What is a “proper writing environment” anyway? I mean somewhere I can sit and work, sit and dream and think and wonder and imagine characters and poetry and story lines. A place where life’s not so loud that the deep thoughts are scared away. They can startle at loud noises so easily, after all.

It’s difficult to find a writing home. Sure, there’s the desk in my room… surrounded by the clutter of classes and unopened mail and loose change and all the random crap I meant to put away a week or three ago. And that’s to say nothing of the laundry basket and annoyingly noticeable trash bin and those black garbage bags that I still haven’t finished unpacking from when I first moved in two months ago.

My room, I think we can agree, is not the best of writing environments. With so much life crammed and concentrated into the not-very-many-feet by even-fewer-feet space, my room basically breeds procrastination.

So what to do? The campus buildings are disgruntlingly short on window seats. Yes, I’m lucky enough to have a balcony – that overlooks the student-named “trash courtyard.” Dumpsters aren’t exactly the most pleasurable of writing companions.

Sure, there are coffee houses. But not all coffee houses are created equal. I’ve had great success in the past with Swork, what with their local art displays and cushioned bench by the windows and colorful clientele. But Swork is also a highway drive away… not exactly something available on regular basis for a full-time college student whose class schedule has decided that she’s going to have classes from morning until 10 pm at night. There are closer coffee shops… but none of them quite have the right vibe for me. There’s too much of a chaotic pulse in the bustle. Or for some reason I get all jittery and start surreptitiously peering at the other patrons over the top of my laptop screen because it just doesn’t feel private enough to really think my own thoughts, let alone write them down in a word processor. Irrational, I know, but it just comes down to too much distraction or discomfort.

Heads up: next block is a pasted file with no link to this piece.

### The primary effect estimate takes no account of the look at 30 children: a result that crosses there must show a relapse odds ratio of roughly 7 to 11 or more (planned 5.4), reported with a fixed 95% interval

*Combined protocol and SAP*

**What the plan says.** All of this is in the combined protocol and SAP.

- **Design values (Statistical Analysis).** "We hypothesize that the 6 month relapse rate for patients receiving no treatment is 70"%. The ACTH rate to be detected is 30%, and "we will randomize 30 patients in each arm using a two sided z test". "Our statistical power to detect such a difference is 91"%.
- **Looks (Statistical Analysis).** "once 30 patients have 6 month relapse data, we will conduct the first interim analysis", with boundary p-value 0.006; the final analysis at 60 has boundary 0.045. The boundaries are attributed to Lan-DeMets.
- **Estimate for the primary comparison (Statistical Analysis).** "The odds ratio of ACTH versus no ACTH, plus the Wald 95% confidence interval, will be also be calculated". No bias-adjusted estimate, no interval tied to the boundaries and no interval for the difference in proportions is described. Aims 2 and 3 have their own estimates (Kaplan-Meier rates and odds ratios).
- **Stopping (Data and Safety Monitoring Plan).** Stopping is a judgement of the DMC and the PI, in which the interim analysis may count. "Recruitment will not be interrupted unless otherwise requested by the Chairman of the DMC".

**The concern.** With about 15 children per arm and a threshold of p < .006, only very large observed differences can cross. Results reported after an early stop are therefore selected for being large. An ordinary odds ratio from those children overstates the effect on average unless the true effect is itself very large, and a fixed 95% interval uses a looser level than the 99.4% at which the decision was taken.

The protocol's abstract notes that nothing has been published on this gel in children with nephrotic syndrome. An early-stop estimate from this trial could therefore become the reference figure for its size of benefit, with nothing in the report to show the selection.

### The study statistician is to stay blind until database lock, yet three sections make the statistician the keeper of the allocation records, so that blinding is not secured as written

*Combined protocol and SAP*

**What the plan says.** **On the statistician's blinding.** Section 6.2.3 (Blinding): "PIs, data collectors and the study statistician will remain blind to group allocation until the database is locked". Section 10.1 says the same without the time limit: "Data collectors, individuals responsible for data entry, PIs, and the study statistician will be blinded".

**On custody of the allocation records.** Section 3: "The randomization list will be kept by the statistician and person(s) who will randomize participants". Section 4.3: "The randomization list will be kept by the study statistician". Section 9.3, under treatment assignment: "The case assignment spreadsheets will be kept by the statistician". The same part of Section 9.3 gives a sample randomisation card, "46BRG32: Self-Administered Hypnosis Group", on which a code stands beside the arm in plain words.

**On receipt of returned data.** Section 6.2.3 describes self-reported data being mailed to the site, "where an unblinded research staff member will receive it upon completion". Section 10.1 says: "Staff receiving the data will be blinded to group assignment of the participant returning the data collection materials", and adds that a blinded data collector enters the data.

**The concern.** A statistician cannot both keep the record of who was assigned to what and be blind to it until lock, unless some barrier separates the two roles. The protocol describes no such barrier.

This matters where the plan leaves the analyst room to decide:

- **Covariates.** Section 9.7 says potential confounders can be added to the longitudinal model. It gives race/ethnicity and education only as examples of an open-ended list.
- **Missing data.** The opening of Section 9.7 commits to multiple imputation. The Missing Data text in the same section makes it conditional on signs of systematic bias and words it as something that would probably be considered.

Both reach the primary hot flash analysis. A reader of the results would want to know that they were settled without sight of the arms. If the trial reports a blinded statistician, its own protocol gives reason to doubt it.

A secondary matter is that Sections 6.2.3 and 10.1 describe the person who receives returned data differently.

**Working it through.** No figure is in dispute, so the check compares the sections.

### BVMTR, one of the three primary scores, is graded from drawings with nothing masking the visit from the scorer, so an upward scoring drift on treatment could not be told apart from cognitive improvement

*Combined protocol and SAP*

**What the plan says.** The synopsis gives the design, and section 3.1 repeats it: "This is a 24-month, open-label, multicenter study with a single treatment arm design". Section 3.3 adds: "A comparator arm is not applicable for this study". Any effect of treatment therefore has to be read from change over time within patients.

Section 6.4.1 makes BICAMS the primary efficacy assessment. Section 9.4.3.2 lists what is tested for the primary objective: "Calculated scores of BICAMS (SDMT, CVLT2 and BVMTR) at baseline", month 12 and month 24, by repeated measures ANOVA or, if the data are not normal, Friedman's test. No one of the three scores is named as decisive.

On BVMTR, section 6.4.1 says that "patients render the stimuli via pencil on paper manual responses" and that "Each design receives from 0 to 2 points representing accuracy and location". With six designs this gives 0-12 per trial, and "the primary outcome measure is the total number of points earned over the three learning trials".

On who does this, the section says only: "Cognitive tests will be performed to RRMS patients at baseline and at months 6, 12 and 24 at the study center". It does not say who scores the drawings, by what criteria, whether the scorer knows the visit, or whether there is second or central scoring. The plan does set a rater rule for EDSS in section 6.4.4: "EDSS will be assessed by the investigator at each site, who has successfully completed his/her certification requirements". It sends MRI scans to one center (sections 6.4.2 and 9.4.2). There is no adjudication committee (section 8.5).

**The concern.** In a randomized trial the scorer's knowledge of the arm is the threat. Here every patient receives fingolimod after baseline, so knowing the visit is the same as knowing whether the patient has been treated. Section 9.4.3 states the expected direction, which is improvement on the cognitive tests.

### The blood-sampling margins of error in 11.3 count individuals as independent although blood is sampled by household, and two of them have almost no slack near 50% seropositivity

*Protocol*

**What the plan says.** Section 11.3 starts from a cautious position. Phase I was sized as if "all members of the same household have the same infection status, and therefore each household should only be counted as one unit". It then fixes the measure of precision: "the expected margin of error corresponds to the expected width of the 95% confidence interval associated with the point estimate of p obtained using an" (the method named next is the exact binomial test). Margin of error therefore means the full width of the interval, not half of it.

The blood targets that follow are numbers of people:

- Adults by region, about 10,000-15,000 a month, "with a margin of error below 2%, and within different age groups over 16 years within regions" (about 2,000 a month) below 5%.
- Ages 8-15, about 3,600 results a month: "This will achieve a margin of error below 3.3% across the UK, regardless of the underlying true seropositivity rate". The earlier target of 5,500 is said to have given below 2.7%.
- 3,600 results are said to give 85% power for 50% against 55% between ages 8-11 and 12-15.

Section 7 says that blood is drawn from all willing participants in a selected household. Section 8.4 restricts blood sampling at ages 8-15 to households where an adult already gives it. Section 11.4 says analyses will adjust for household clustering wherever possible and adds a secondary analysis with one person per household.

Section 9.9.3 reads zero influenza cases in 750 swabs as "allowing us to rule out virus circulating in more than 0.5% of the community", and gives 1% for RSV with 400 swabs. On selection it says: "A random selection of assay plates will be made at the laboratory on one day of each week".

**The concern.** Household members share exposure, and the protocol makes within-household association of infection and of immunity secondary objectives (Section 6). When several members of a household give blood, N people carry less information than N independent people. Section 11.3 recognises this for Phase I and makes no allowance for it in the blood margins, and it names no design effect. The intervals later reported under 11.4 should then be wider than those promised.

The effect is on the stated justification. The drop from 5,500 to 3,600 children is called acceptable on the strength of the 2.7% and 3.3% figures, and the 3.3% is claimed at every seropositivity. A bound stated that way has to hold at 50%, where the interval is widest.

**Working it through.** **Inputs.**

My window seat was beautiful. It was nestled in the east-facing wall of my room and was brightly lit throughout most of the day. I could lock my bedroom door, plug in my CD player, and stare out at the world. That’s why my window seat was so beautiful, really. Through it, I could see more than my front yard and the neighbor’s houses and the lights of the suburban town beyond; I could see mountains in another world and seas that black magic almost froze over and gateways hidden among the urban grunge. That seat gave me a window into my own mind as much as it let me see outside. I could sit in that window seat for hours, breaking the flow of my pencil through innumerable pages only to give my dog, the only other one who shared my window seat, a scratch behind the ears. I eked out an entire manuscript in that window seat, lived a lifetime’s worth of dreams, met a world’s worth of places. I wrote my own story there more than I wrote any other.

Those kind of places are few and far between.

Yes, I need a new window seat. I need somewhere I can let my mind get lost.